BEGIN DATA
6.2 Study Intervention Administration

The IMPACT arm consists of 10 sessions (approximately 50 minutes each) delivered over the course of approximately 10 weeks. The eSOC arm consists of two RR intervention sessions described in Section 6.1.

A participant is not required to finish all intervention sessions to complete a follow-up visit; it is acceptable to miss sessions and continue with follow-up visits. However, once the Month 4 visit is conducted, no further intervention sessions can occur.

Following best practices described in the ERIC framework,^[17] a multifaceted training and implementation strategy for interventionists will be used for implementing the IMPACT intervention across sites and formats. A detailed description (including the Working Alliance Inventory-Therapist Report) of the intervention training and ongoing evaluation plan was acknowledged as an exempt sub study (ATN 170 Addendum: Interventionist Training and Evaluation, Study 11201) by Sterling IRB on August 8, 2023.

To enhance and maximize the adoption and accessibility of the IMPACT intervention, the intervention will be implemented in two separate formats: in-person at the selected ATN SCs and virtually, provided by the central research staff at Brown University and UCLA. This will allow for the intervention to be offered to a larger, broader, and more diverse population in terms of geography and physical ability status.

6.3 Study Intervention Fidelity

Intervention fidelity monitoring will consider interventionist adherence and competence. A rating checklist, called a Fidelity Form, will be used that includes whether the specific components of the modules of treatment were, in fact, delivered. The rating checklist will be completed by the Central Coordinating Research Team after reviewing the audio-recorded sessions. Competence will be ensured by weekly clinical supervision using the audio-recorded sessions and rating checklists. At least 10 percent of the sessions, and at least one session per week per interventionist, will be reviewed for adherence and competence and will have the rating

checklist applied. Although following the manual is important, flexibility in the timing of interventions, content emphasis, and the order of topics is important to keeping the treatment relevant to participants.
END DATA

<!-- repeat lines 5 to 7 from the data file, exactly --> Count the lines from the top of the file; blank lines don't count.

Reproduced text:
To enhance and maximize the adoption and accessibility of the IMPACT intervention, the intervention will be implemented in two separate formats: in-person at the selected ATN SCs and virtually, provided by the central research staff at Brown University and UCLA. This will allow for the intervention to be offered to a larger, broader, and more diverse population in terms of geography and physical ability status.

6.3 Study Intervention Fidelity

Intervention fidelity monitoring will consider interventionist adherence and competence. A rating checklist, called a Fidelity Form, will be used that includes whether the specific components of the modules of treatment were, in fact, delivered. The rating checklist will be completed by the Central Coordinating Research Team after reviewing the audio-recorded sessions. Competence will be ensured by weekly clinical supervision using the audio-recorded sessions and rating checklists. At least 10 percent of the sessions, and at least one session per week per interventionist, will be reviewed for adherence and competence and will have the rating